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Truth About Bull

The Forty-Seven Sides to Every Argument

People that think there are two sides to every argument, two ways to interpret every set of data, haven’t met many stock promoters and haven’t read many corporate press releases. In financial markets there are thousands of different factors at work, hundreds of different interest groups, tens of potential interpretations on the information that actually makes it through the screening, omissions, and exaggerations. And most importantly, there is only one you. It is you who has to filter and summarize the facts and opinions that reach your ears, discard they misleading, ignore the unimportant, isolate the lies…

With success at interpreting all of the overwhelming amounts of information you receive about a stock, you could be very good at picking winning stocks. But who can you trust? What sources of information are honest, and which are blatant lies. And of course, the hardest to spot are those slight exaggerations.

Let’s start with a look at the least dangerous information sources, The Media, and progress towards the most vile, purposeful, and persistent terror in the world of penny stocks, The Promoter.

But The News Said So!

If you learned all the hidden forces at work in what the media screens and puts out, and knew of all the interest groups and advertisers with their hands on the strings, your jaw might drop. Spend 10 minutes talking to a public relations specialist, and ask them how the magazines, newspapers, and television shows decide on what to publish. The truth is that the media are not even close to being partisan or unbiased, and while they often base things on fact, they derive their influence, and thus their danger, through the spin they put on their stories, and more importantly the facts that they leave out of them.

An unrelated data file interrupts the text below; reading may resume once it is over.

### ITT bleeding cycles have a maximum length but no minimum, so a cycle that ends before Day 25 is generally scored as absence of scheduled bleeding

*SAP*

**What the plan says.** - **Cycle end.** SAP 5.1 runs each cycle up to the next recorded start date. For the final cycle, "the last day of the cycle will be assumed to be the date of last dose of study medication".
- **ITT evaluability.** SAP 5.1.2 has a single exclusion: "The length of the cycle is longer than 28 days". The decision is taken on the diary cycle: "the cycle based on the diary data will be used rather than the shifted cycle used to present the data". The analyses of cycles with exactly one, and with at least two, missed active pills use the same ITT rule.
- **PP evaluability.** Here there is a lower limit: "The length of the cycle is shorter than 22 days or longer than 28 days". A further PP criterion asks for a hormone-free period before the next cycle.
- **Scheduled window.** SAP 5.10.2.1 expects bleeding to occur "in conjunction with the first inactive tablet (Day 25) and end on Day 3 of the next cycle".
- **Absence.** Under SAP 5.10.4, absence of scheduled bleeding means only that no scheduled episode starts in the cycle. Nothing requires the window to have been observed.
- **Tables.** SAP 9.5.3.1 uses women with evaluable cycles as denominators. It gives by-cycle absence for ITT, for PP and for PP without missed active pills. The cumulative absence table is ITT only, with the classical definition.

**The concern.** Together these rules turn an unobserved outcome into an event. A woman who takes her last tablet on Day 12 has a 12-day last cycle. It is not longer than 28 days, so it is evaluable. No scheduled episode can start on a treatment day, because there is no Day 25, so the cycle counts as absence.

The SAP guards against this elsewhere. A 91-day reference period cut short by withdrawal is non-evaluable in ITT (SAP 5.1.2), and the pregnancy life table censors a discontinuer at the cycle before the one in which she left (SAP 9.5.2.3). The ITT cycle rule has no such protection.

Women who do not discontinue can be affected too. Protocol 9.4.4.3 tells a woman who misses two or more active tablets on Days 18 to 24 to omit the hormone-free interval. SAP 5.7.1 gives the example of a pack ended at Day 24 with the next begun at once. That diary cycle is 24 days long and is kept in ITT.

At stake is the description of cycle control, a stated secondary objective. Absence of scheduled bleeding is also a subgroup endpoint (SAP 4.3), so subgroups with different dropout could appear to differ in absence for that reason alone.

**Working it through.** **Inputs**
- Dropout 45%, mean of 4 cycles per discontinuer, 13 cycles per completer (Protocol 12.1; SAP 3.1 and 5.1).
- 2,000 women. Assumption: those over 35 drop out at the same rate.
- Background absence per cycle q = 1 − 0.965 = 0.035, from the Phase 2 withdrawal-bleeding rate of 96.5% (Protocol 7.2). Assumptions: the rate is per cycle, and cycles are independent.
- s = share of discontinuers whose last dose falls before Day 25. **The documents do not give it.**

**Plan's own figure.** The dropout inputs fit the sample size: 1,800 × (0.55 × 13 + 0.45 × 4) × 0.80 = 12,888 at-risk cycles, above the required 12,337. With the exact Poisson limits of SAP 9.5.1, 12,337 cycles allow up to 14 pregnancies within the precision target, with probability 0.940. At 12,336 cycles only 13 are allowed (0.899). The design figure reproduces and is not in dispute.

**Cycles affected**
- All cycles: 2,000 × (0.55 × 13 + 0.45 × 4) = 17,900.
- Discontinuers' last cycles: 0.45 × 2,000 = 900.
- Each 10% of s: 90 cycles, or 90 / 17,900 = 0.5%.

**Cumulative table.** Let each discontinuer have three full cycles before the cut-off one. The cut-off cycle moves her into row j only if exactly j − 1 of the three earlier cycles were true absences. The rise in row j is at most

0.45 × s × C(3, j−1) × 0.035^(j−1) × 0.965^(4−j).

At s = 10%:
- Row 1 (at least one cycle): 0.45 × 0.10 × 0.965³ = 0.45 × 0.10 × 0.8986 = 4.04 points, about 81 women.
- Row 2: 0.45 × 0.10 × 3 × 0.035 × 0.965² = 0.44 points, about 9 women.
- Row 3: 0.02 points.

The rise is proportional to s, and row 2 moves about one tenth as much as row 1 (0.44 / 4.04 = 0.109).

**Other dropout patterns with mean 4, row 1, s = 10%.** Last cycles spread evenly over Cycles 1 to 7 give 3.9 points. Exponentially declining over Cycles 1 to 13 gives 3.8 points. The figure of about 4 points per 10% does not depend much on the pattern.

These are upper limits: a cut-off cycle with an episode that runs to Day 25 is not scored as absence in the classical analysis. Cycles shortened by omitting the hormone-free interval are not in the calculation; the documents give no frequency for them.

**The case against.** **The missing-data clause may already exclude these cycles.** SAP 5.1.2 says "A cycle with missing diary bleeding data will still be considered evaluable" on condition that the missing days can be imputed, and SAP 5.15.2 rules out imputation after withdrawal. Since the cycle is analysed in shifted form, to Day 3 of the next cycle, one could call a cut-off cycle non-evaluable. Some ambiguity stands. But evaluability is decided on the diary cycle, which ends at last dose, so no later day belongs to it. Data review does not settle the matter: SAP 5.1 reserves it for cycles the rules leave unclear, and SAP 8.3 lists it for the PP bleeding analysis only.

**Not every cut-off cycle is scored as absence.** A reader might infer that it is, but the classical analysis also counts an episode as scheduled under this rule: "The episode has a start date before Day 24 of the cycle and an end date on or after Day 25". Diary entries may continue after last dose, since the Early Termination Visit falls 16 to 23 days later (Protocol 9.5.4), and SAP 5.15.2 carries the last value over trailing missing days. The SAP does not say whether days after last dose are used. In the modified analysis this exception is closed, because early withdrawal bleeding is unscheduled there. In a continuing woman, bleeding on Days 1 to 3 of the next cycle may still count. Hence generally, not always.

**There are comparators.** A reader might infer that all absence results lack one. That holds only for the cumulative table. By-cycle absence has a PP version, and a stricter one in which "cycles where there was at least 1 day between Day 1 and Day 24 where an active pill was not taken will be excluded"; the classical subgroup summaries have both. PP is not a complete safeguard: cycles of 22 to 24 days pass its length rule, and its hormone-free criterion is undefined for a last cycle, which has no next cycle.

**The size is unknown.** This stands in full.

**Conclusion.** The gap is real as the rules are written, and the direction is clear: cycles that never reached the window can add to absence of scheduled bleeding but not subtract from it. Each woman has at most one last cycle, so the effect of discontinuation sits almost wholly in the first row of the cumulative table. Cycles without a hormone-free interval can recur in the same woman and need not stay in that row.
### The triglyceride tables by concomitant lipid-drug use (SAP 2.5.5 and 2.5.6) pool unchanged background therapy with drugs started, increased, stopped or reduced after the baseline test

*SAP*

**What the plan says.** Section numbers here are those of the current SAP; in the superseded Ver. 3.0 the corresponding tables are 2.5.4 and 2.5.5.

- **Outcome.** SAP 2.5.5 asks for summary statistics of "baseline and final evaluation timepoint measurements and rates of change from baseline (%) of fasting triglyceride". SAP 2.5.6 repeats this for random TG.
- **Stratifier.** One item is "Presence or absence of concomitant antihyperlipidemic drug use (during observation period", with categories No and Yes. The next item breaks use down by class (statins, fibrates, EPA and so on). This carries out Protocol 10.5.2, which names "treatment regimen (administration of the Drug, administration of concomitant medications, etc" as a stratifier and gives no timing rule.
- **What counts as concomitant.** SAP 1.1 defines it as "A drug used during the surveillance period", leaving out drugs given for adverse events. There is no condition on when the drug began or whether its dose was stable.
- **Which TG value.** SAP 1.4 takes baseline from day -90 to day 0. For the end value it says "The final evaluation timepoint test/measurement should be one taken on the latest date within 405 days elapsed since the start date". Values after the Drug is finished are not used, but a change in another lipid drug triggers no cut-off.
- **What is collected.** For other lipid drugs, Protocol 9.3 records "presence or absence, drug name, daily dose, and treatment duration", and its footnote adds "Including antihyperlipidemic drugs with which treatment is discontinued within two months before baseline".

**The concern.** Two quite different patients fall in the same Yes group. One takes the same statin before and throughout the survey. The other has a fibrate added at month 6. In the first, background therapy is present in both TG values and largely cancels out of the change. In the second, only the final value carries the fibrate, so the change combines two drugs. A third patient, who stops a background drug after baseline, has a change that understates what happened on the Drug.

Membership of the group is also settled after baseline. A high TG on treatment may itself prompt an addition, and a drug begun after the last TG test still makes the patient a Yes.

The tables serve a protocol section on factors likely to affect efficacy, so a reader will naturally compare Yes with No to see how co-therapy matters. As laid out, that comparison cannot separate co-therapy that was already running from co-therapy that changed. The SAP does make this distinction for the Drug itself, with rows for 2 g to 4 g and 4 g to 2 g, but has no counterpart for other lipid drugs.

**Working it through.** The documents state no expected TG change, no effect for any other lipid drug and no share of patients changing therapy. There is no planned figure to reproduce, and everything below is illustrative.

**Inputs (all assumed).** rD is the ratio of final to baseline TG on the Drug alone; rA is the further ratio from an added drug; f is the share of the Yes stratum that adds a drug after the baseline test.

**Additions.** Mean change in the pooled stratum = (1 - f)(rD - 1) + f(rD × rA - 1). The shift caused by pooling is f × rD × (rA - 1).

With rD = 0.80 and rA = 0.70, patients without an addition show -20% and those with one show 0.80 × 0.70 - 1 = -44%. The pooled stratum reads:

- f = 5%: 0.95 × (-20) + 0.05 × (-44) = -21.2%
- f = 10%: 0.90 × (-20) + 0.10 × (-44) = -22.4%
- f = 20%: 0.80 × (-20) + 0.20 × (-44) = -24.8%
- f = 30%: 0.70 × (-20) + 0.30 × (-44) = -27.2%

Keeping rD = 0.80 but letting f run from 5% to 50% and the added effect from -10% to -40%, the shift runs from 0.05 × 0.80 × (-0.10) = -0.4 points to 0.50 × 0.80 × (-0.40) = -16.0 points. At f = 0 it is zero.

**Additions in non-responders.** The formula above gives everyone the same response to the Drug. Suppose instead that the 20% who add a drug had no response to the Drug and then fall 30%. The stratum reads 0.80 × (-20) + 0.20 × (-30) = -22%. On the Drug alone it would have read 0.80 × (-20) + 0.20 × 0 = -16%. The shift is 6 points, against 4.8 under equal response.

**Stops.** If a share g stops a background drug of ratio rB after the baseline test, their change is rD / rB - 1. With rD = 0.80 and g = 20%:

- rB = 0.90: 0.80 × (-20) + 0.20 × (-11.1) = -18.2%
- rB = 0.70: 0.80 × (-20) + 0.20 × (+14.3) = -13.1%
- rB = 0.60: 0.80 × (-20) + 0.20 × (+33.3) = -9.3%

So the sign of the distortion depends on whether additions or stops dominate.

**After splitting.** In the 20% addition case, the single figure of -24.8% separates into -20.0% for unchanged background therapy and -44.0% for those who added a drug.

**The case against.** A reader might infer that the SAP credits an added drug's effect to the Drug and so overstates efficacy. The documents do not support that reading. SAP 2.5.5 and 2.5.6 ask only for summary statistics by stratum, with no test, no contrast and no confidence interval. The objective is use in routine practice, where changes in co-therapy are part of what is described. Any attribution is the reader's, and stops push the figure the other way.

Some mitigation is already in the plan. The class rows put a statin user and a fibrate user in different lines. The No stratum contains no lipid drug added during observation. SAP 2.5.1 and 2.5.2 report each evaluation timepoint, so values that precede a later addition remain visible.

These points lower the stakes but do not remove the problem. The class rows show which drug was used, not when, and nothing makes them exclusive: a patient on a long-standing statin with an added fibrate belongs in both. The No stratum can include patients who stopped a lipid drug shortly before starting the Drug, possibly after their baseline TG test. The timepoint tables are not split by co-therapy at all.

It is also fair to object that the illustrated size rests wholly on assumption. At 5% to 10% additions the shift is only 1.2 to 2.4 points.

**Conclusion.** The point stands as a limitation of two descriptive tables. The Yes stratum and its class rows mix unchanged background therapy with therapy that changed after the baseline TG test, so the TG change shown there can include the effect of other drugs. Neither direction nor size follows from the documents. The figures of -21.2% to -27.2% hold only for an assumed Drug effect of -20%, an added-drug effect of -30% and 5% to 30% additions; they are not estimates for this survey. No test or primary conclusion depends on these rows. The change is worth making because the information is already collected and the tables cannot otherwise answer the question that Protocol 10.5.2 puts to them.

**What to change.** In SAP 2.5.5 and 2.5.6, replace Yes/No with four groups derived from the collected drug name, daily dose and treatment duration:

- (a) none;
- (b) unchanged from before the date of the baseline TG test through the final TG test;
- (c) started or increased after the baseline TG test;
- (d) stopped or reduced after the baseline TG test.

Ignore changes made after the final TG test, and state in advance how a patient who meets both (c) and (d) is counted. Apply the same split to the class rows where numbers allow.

Unfortunately most people think, “I saw it on the news, so it must be true.” That car review you read in the national newspaper – a paid advertisement. The pre-Christmas hype about the shortage of Teletubbies, or Play Stations, or Pokemon… purposeful and well planned. In fact, almost all newspapers and television networks have a certain political alliances, and act and report accordingly to support their interests.

As well, media likes to jump onto similar stories all at the same time. For example, when the Internet was in its days of unbridled growth, all you could read about was the successes that the dot coms were having. When the party was over and the Internet companies began to collapse, all you read or heard or watched was about how the sector was crashing down. But what about those Internet companies that were doing badly when most were soaring, or doing great when most were collapsing. There were many of them, but it wasn’t considered newsworthy at the time.

How does this relate to penny stock investing? In the dot com example above, it is likely that the media helped produce both the irresponsible buying frenzy that drove prices to ridiculous levels, and helped exaggerate the subsequent selling which sent many dot coms to unbelievable bargain levels.

The bottom line is that it is important to interpret what each separate media corporation decides to feed you. They are all independent companies that are going to act in their best interest. You need to do the same.

We Prefer To Call It “Down-sizing”

CEOs and corporate representatives have an incredible way of putting negative things into a positive light. You say, “You aren’t making any money and are laying off 40% of your staff.” They say, “We are very optimistic that our corporate restructuring will help us achieve our goals.”

You say, “The additional stock offering will dilute stocks, and per share values.” They say, “We are excited to increase liquidity and raise additional funds.”